I get lots of comments and questions after I post an ice cream recipe. In this post I will share my knowledge with you. I have by no means mastered all the finer points of making ice cream, but I have figured out a few things not to do and gotten a basic coconut milk base that works pretty well.
Sugar and fat content are the two key components two a creamy batch of ice cream that will hold up well in the freezer. I have tried subbing different sweeteners, but nothing works as well as plain old white sugar. The white sugar doesn’t get solid at colder temperatures. Same goes for fat. I attempted frozen yogurt with all low fat yogurt and it got way harder in the freezer than batches with full fat yogurt. So make sure there are liberal amounts of sugar and fat in your ice cream bases.
I have read in a few places that you can use a tablespoon or two of vodka in your ice cream bases in order to prevent freezer icing. We only keep gin in the apartment and I am too cheap to buy a bottle of vodka for ice cream making purposes only so I haven’t tried it. Anyone have experience with this?
Before I made my frist batch of ice cream, I visited Barnes and Nobel and snooped through some ice cream making cookbooks to steal ideas (again, I am too cheap to buy them!). The recipes that require dairy are kind of intimidating with all the tempering of the eggs and what not so I mostly stick to vegan ice cream recipes with soy or coconut milk. The coconut milk base that I am going walk you through is based on what I found in The Vegan Scoop.
Toasted Coconut Ice Cream
The ingredients: 1 can coconut milk, 1 can light coconut milk, 2 TB arrowroot powder, 3/4 cup white sugar, 1 tsp vanilla bean paste, 1/2 cup toasted unsweetened coconut.
In a small dish, dissolve the arrowroot powder in 1/4 cup light coconut milk.
Shake the can of full fat coconut milk well to make sure it is combined before opening it. In a pot, heat both cans of coconut milk, sugar and vanilla bean paste over medium high heat. Whisk until the sugar is dissolved and small bubbles form around the edges of the pan.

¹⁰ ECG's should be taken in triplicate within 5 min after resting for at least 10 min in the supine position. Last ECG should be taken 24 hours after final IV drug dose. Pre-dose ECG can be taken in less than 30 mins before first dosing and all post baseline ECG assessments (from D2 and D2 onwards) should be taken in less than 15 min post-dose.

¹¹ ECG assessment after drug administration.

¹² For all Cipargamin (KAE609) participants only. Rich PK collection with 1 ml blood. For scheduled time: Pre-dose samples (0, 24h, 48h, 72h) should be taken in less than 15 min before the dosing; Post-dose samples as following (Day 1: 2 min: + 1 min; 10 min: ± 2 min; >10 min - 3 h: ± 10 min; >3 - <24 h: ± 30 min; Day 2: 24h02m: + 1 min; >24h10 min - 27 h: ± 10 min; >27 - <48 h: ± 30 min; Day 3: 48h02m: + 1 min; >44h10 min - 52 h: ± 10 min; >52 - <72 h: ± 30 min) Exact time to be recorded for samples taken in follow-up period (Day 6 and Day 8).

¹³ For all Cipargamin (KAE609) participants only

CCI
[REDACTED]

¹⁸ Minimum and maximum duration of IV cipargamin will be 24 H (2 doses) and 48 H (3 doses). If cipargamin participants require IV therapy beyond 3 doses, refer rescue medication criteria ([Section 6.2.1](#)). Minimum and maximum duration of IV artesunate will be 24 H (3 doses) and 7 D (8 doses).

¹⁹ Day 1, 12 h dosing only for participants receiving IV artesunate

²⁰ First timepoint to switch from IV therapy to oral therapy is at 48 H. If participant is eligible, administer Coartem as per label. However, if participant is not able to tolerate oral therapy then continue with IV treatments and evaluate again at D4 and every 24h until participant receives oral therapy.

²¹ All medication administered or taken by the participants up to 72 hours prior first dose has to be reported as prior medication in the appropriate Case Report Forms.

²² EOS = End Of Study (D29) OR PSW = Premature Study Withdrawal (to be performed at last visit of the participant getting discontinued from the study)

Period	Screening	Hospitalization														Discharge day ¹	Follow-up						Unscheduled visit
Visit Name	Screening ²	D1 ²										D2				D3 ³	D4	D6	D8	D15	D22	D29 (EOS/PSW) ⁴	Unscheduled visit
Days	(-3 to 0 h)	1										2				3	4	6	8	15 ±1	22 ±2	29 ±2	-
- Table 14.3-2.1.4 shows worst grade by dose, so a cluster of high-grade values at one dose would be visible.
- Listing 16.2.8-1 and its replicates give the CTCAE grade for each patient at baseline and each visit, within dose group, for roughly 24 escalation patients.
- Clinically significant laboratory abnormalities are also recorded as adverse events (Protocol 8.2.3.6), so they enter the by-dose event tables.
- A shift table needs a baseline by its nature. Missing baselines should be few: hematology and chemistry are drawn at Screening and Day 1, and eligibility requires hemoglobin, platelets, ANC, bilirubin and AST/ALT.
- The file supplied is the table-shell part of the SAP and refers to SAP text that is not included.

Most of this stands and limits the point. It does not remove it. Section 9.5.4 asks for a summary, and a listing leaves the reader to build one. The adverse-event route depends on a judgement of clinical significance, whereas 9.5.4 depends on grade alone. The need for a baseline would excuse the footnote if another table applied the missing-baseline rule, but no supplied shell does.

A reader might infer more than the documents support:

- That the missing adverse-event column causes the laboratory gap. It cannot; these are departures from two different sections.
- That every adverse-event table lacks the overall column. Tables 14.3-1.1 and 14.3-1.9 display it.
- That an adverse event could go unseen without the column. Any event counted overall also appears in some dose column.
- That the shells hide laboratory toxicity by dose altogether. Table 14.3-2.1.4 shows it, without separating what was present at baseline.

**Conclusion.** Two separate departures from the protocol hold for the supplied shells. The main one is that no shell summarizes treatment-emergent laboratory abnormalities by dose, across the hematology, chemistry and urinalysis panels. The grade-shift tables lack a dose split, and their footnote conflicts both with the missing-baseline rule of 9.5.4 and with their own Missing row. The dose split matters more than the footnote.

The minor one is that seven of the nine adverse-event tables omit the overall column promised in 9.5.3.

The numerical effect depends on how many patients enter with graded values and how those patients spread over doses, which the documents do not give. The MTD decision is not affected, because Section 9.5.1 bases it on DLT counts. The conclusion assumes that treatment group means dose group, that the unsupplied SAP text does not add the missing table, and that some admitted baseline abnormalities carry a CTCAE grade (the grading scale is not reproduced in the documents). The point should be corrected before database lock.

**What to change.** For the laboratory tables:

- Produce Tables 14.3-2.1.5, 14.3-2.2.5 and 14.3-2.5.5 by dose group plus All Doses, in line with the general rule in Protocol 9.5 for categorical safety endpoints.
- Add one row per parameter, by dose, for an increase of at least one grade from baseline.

Remove from heat and continue to whisk the mixture. I usually whisk for at least 4 mins. Stir in the dissolved arrowroot. Place mixture in the refrigerator until completely cool. If the base isn’t completely cool before you put it in the ice cream maker, it will instantly freeze when it touches the cold walls and messes up the mixing of the ice cream.
Once cool, mix according to ice cream maker directions. Make sure you mix long enough. I know some ice cream makers shut off automatically. The first few times I used my Kitchen Aid Ice Cream Maker attachment I did not let it mix long enough. The ice cream was still pretty liquidy when I put it in the freezer which made it freeze solid.
With about five mins left of mixing, add the toasted coconut. Voila, ice cream!
We enjoyed a small scoop last night fresh out of the maker with cheesecake bar from work. It comes out of the maker very much like soft serve which I love.
I staged the above picture this morning so you could see the difference in consistency after a night in the freezer. This general format holds up well in the freezer and does not get too icey. I usually let it sit out for about five min before I scoop it.
So there you have it. All I know about ice cream making. I hope that was somewhat insightful
Have a good week friends!